The story's events are set almost entirely in Burden Valley, a small and remote valley in the American Midwest. It was named after the protagonist's ancestors, who were its first settlers and built a farm in the northern end. The only other inhabitants were the Kleins, a couple who lived over the store and mainly did business with Amish farmers to the south.
The valley is approximately 4 miles long, from Burden Hill in the north to an S-shaped pass in the south called "the gap." The largest of its two streams, Burden Creek, is radioactive because of flowing from the top of a ridge in the northwest. It runs parallel to the road from north to south and exits the valley through the gap. A smaller stream originates from a deep spring on an eastern hillside and feeds a small lake with fish that provide an important food source for Ann. The stream then meanders south and flows through a culvert under the road to join Burden Creek. Much of the valley is made up of woodlands, particularly on the inner slopes of the surrounding hills.
The few animals in Burden Valley are probably the last ones of their species. Ann notes that there are a lot of rabbits and squirrels. There are also a few crows, which Ann believes are the last surviving birds because only they had the "sense" to stay in the valley. Migratory birds seem an example of a species betrayed and killed by its own instincts. The domestic animals on Ann’s farm include two cows, a young bull calf, and some chickens. Finally, there is the last surviving dog, Faro, who belonged to Ann’s cousin David.
The most important feature of the valley is that it is somehow separated from the surrounding atmosphere and has its own weather system. Loomis calls it a meteorological enclave created by an inversion (i.e., air only rising, not falling), but he views its existence as so unlikely that it is only a theoretical possibility. In fact, Loomis's scientific assessment seems correct because the air in a valley could not be separate from the planet’s atmosphere unless the valley’s walls were unbroken and rose as high as the tropopause, the level at which temperature begins to increase and air only rises. In any other situation, a valley’s air would necessarily mix with surrounding air, and pollution would enter from above. However, for the purposes of this story, readers must suspend disbelief to accept that at least one valley with a self-contained weather system exists, allowing some life to continue after global nuclear war.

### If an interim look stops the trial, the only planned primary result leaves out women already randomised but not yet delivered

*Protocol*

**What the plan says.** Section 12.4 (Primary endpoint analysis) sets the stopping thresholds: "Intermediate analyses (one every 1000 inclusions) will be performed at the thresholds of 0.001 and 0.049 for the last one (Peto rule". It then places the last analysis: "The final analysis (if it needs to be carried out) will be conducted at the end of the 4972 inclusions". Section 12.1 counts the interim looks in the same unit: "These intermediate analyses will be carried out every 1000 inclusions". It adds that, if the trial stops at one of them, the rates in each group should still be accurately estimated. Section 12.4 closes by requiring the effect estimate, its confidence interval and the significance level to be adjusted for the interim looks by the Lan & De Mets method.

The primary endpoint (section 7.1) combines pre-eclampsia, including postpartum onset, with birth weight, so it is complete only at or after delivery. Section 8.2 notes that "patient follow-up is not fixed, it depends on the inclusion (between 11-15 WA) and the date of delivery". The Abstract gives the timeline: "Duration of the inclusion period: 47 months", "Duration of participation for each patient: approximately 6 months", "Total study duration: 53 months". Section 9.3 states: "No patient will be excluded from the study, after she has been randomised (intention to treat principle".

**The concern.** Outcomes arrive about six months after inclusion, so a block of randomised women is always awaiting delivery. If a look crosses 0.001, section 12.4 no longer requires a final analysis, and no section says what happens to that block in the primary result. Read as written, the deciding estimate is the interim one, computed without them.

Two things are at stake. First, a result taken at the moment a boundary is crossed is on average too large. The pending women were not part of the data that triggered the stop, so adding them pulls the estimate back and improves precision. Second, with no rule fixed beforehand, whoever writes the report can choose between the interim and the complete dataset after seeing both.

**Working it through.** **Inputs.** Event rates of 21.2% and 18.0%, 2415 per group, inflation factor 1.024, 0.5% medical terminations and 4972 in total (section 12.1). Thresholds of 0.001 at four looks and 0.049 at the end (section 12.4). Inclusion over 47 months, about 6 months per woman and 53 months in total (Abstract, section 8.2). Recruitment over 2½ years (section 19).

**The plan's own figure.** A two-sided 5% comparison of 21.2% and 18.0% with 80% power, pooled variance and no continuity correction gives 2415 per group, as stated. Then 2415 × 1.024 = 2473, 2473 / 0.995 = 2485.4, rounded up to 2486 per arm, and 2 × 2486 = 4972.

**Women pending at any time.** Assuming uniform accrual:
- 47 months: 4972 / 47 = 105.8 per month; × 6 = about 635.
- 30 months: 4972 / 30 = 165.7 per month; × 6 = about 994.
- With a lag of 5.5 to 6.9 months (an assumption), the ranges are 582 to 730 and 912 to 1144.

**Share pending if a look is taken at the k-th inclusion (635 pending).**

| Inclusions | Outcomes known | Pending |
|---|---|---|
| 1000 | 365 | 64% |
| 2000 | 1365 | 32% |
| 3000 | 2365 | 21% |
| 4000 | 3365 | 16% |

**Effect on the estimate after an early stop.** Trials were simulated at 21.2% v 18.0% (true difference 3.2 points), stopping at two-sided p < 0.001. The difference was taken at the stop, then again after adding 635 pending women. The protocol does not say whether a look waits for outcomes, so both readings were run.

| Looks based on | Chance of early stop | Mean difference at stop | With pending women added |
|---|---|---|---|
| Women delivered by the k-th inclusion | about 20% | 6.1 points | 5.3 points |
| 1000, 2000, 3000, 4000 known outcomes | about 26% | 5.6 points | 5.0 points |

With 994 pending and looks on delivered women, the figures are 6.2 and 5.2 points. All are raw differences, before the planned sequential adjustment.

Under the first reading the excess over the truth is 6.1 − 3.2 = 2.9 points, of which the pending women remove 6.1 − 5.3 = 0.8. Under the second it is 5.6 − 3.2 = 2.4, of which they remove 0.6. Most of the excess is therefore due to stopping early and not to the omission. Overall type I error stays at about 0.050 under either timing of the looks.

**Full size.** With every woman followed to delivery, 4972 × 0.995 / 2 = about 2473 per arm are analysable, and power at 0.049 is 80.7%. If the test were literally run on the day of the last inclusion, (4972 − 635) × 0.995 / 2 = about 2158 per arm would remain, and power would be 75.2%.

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Famous quotes containing the word setting:
“When I consider the clouds stretched in stupendous masses across the sky, frowning with darkness or glowing with downy light, or gilded with the rays of the setting sun, like the battlements of a city in the heavens, their grandeur appears thrown away on the meanness of my employment; the drapery is altogether too rich for such poor acting. I am hardly worthy to be a suburban dweller outside those walls.”
—Henry David Thoreau (18171862)
“Linnæus, setting out for Lapland, surveys his comb and spare shirt, leathern breeches and gauze cap to keep off gnats, with as much complacency as Bonaparte a park of artillery for the Russian campaign. The quiet bravery of the man is admirable.”
—Henry David Thoreau (18171862)
“Oh, lets go up the hill and scare ourselves,
As reckless as the best of them tonight,
By setting fire to all the brush we piled
With pitchy hands to wait for rain or snow....”
—Robert Frost (18741963)